THE culture secretary Sajid Javid, who acted as master of ceremonies at the unveiling of Gandhi’s statue, introduced Amitabh Bachchan as probably “the greatest actor in the history of Indian cinema”.
As loud cheers greeted the announcement from beyond the VIP section, Javid quipped: “I think some of his fans are here this morning.”
“He is the star of almost 200 films,” he added. “Today he will be sharing an extract from Gandhi’s teachings.”
Before Bachchan read in a clear voice familiar to Indians, there was an evocative rendering of Gandhi’s favourite hymn, Raghupati Raghava Rajaram, by singers and musicians from the Bharatiya Vidya Bhavan. Bachchan was preceded by the Indian finance minister, Arun Jaitley, who stressed how much Gandhi admired Britain and the British people, while seeking to end colonial rule in India.
“Nobody embodies the deep and enduring connections between the world’s oldest democracy and the world’s largest democracy as well as Mohandas Karamchand Gandhi – the Mahatma – whose statue is being unveiled in Parliament Square today,” Jaitley said.
Even as Gandhi “waged this struggle, he admired Britain, valued many of the things it stood for, and cherished his friendships with scores of Britons. During the Battle of Britain, he was moved to tears at the thought that Westminster Abbey might be bombarded.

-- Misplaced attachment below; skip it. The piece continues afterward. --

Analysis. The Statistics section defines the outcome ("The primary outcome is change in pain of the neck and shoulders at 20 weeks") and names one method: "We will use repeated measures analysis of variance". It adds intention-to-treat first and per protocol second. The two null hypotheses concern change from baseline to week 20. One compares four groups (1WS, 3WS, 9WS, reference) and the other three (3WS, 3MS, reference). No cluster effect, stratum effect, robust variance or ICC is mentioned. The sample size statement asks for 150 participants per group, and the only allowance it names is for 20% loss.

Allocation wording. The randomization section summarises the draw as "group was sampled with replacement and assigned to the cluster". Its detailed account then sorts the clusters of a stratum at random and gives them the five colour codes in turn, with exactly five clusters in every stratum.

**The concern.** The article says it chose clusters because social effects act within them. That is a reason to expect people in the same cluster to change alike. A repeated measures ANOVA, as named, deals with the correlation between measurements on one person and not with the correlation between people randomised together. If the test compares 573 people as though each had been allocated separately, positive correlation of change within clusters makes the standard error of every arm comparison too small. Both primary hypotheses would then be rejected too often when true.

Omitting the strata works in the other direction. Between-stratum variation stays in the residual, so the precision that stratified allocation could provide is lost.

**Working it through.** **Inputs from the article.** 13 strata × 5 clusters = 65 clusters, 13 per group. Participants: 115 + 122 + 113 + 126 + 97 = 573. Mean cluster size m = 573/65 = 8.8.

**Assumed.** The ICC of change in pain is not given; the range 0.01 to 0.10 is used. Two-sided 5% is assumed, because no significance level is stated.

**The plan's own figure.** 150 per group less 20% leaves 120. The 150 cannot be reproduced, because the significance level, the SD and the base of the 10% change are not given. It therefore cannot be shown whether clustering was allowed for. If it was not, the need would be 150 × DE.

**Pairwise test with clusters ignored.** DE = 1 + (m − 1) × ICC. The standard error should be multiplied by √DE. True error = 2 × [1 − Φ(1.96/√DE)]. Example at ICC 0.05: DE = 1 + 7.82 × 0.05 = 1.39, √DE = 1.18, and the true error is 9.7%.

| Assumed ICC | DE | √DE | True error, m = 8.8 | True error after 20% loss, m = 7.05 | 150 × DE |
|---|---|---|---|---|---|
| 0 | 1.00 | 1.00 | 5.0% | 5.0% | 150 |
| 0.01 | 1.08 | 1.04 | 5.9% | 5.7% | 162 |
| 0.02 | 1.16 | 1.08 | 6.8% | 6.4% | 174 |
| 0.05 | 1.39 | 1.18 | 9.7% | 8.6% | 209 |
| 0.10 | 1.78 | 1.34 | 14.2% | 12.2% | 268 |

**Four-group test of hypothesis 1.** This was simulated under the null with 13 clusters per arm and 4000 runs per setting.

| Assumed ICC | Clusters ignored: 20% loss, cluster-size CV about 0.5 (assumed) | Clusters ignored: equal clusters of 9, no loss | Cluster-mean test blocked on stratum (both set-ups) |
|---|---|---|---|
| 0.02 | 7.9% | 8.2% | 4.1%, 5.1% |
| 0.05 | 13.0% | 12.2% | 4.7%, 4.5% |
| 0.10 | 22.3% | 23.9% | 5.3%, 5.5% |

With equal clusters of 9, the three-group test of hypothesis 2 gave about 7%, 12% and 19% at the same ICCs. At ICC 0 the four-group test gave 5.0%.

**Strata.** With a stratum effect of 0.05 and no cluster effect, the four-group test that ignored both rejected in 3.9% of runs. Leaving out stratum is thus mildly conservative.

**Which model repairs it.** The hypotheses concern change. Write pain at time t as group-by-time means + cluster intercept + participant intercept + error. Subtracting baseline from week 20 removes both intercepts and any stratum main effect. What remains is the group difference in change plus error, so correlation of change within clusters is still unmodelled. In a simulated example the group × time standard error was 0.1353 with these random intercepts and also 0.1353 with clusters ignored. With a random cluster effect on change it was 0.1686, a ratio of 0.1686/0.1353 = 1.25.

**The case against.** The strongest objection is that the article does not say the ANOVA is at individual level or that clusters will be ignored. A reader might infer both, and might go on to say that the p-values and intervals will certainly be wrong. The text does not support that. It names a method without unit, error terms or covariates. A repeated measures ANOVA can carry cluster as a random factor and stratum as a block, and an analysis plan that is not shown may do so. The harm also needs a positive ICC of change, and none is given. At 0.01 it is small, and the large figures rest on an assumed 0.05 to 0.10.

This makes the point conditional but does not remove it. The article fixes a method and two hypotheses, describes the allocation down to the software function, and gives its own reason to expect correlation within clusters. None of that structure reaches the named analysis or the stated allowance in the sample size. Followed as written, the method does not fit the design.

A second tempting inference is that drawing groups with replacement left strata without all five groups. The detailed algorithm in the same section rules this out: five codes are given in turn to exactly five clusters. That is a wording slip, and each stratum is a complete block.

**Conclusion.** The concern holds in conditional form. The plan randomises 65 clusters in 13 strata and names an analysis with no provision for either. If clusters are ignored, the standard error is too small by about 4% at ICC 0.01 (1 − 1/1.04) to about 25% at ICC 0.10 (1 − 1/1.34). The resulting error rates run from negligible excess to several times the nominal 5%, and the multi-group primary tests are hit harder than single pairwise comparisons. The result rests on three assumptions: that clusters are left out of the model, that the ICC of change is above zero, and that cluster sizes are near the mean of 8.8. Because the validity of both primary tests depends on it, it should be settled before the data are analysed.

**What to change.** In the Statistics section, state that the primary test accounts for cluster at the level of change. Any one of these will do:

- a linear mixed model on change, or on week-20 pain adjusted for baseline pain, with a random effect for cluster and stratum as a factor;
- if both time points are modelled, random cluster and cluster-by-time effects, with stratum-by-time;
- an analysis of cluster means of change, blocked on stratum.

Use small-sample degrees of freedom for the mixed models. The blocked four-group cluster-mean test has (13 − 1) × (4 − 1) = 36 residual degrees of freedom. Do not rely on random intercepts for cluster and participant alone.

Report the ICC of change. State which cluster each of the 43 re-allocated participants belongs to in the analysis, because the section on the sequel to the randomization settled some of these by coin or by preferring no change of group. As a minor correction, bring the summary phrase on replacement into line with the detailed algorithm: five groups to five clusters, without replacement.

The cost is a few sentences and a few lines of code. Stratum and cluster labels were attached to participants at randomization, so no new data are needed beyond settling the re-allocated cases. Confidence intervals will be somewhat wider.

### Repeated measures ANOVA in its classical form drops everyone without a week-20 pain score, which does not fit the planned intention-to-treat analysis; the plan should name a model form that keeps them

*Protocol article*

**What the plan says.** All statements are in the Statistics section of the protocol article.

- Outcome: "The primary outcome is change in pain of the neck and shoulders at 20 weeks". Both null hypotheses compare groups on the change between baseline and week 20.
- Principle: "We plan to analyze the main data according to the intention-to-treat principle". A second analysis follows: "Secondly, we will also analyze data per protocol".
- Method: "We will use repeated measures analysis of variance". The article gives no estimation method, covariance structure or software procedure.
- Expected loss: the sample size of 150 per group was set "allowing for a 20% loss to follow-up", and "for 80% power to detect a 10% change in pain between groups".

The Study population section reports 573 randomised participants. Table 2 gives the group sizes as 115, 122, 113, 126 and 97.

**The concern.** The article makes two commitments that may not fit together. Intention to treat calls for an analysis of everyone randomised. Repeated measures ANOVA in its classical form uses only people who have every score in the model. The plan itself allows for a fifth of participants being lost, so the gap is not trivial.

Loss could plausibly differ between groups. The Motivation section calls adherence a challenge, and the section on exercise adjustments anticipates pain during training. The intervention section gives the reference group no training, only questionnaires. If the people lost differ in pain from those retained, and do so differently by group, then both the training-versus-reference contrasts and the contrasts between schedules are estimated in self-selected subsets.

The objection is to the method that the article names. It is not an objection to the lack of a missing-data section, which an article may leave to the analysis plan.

“So great was his regard for British values that he would condemn many unfair and unjust practices as ‘un-British’,” Jaitley continued.
“One of his deepest spiritual bonds was struck with CF Andrews, the only person who called him by his first name ‘Mohan’, whereas the world referred to him more respectfully as Bapu or Gandhiji,” the finance minister recalled.
“In short, Mohandas Gandhi became the Mahatma not just because Britain gave him the cause that would define his life but also the human and other connections that made the fight for that cause possible.”
Jaitley referred to Britain’s wartime leader: “Mature nations transcend bitterness and acrimony. In Parliament Square, there is also a statue of Sir Winston Churchill, arguably the man who opposed Gandhi most resolutely. Some would detect an irony in the great prime minister sharing a public space with the man he decried as a ‘half-naked fakir’.
“Maybe there is, but even Churchill would have acknowledged that the resolve, determination and even cunning he showed in standing up to a mighty military machine that threatened the very existence of a proud and free people was replicated by Gandhi in his seemingly unequal battle against the world’s mightiest empire.
“What will link Churchill and Gandhi together is their strength of character. But it is a greater tribute to Britain to recognise Gandhiji’s contributions and choose to place the ‘seditious, half-naked fakir’ next to his one-time nemesis, Churchill and, of course, next to the man Gandhiji inspired, Nelson Mandela.
Jaitley finished: “For that gracious gesture, my government and all of India are deeply thankful to the tireless work of the Gandhi Statue Memorial Trust, including its chairman, Lord Meghnad Desai, to the prodigious talent of sculptor Philip Jackson, and above all to the capacious, Gandhi-like spirit of the British government and its people.”
When the statue was unveiled, an appreciative buzz – “very nice” – went round the crowd. Many parents had brought their children. A number of the donors were present too – Lakshmi Mittal, Rahul Bajaj, NR Narayana Murthy and Rami Ranger among them.